Feeds

'Snowmageddon' on Saturn snapped by amateur stargazers

Gigantic ammonia blizzard storms of the ringed giant

Beginner's guide to SSL certificates

A tip-off from an amateur astronomer has enabled top planet-gazing boffins to probe a fearful ammonia snowstorm deep in the roiling atmosphere of Saturn, ringed giant world of the outer solar system.

The storm that Cassini caught. The red boxes are where the instrument looked. Credit: C Go/NASA

Cassini happened to be looking in the right place to catch this one.

The terrifically intense storm, according to NASA boffins studying it using the Cassini space probe in orbit around Saturn, churned seldom-seen phosphine up from the planet's internal deeps and chilled the base of the ringed giant's stratosphere visibly.

"A balloonist floating about 100 kilometers down from the bottom of Saturn's calm stratosphere would experience an ammonia-ice blizzard with the intensity of Snowmageddon," said Brigette Hesman, Cassini boffin.

"These blizzards appear to be powered by violent storms deeper down - perhaps another 100 to 200 kilometers down - where lightning has been observed and the clouds are made of water and ammonia."

Another storm snapped by Anthony Wesley from Australia. Credit: A Wesley

The one that got away.

But the Cassini brainboxes would never have realised that their instruments had scanned the storm without the help of amateur sky-watchers peering through their home telescopes. It was a picture from Christopher Go, who lives in the Philippines, which tipped the NASA scientists off regarding the storm. The pic was sent in by Go's fellow enthusiast Anthony Wesley - who last year was the first to detect an impact spot on Jupiter.

"We were so excited to get a heads-up from the amateurs," said Gordon Bjoraker, a boffin. "Data from the storm cell would have been averaged out [if they hadn't given us the nod]."

A NASA statement describes the Cassini snowstorm scoop as "the most detailed data to date" on Saturnian storms. ®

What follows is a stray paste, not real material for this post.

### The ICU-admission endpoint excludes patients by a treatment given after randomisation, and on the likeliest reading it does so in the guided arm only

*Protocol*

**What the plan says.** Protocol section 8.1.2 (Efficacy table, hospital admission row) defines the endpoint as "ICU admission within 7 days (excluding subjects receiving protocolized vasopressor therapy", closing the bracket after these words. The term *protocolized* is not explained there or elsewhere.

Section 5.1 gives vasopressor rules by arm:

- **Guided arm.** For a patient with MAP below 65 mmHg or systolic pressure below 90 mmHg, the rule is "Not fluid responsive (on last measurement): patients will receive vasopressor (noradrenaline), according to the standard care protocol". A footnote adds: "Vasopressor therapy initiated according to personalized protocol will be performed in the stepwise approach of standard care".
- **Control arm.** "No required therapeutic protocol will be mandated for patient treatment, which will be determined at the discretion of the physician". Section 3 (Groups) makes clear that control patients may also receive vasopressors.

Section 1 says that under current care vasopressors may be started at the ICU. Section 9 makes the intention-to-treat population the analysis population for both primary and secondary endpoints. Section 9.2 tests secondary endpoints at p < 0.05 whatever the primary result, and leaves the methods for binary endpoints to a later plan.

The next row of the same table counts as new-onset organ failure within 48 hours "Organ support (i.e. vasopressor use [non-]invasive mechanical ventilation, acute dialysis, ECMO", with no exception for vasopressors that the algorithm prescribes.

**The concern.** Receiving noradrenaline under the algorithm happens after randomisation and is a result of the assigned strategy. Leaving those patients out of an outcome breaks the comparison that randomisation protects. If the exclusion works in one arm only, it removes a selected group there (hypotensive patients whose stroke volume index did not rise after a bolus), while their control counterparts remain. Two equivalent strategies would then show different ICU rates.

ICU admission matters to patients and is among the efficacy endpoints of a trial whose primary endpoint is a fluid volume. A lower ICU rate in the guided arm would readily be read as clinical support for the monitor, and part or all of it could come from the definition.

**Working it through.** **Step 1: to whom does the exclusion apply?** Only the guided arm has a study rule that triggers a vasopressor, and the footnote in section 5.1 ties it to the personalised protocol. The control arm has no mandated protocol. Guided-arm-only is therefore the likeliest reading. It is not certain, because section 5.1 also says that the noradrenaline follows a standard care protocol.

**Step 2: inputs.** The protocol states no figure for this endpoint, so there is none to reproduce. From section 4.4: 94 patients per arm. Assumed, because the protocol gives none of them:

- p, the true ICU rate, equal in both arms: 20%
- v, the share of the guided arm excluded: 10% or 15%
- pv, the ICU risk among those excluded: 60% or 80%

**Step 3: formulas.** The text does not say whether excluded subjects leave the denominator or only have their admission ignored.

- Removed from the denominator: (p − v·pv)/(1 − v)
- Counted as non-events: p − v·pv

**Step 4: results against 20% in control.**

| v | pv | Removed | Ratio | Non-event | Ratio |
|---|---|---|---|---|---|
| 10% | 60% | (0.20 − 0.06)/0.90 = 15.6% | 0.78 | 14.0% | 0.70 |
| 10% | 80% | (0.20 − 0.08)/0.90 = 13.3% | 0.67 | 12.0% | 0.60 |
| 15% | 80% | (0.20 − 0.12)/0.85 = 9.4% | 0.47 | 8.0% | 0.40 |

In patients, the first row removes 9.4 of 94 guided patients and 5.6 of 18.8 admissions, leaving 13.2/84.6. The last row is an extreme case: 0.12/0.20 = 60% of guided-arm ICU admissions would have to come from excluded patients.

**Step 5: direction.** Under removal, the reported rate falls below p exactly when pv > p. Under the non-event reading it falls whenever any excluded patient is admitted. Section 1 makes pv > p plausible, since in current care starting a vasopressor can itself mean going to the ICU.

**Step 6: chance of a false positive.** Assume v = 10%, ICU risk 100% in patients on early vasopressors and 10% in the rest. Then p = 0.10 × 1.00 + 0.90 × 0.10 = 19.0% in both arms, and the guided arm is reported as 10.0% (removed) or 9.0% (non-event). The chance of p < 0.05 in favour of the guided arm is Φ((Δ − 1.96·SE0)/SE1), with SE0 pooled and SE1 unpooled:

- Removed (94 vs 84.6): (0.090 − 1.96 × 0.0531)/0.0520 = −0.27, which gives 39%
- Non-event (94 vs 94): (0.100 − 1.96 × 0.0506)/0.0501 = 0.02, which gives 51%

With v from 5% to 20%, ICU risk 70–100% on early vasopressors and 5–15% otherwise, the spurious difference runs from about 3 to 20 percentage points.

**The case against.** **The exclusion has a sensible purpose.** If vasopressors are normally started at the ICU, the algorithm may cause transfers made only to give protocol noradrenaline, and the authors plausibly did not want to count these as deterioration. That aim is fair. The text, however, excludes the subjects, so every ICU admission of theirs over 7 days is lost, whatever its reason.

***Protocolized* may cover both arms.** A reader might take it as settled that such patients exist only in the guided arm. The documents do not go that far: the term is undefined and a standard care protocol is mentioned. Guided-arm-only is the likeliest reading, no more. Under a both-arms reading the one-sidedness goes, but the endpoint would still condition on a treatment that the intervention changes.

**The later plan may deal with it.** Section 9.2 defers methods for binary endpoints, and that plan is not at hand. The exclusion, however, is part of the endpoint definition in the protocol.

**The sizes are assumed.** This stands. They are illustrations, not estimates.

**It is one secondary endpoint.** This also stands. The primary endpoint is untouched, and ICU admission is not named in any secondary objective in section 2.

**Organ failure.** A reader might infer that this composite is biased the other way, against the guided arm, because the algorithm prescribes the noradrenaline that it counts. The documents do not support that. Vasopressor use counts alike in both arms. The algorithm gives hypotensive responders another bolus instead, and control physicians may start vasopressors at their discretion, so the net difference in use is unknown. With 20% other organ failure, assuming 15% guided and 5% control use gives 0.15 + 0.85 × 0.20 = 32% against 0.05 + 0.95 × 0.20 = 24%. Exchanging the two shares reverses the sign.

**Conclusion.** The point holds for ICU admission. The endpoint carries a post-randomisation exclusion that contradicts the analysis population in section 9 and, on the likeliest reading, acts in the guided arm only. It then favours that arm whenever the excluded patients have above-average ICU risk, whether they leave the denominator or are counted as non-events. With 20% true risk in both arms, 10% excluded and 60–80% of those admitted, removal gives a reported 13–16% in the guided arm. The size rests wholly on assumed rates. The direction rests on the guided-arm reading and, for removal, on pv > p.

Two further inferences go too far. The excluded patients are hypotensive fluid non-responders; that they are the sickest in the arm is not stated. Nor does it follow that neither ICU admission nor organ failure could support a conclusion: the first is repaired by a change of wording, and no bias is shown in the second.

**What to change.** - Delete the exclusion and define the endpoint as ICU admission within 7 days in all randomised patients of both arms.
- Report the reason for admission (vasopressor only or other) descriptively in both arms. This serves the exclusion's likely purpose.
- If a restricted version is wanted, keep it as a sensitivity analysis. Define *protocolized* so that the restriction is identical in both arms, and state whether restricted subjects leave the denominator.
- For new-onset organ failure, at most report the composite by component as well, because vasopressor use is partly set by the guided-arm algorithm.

Internet Security Threat Report 2014

More from The Register

next story
GRAV WAVE DRAMA: 'Big Bang echo' may have been grit on the scanner – boffins
Exit Planet Dust on faster-than-light expansion of universe
SpaceX Dragon cargo truck flies 3D printer to ISS: Clawdown in 3, 2...
Craft berths at space station with supplies, experiments, toys
That glass of water you just drank? It was OLDER than the SUN
One MEELLION years older. Some of it anyway
Big dinosaur wowed females with its ENORMOUS HOOTER
That's right, Doris, I've got biggest snout in the prehistoric world
Japanese volcano eruption reportedly leaves 31 people presumed dead
Hopes fade of finding survivors on Mount Ontake
Relive the death of Earth over and over again in Extinction Game
Apocalypse now, and tomorrow, and the next day, and the day after that ...
prev story

Whitepapers

Providing a secure and efficient Helpdesk
A single remote control platform for user support is be key to providing an efficient helpdesk. Retain full control over the way in which screen and keystroke data is transmitted.
Intelligent flash storage arrays
Tegile Intelligent Storage Arrays with IntelliFlash helps IT boost storage utilization and effciency while delivering unmatched storage savings and performance.
Beginner's guide to SSL certificates
De-mystify the technology involved and give you the information you need to make the best decision when considering your online security options.
Security for virtualized datacentres
Legacy security solutions are inefficient due to the architectural differences between physical and virtual environments.
Secure remote control for conventional and virtual desktops
Balancing user privacy and privileged access, in accordance with compliance frameworks and legislation. Evaluating any potential remote control choice.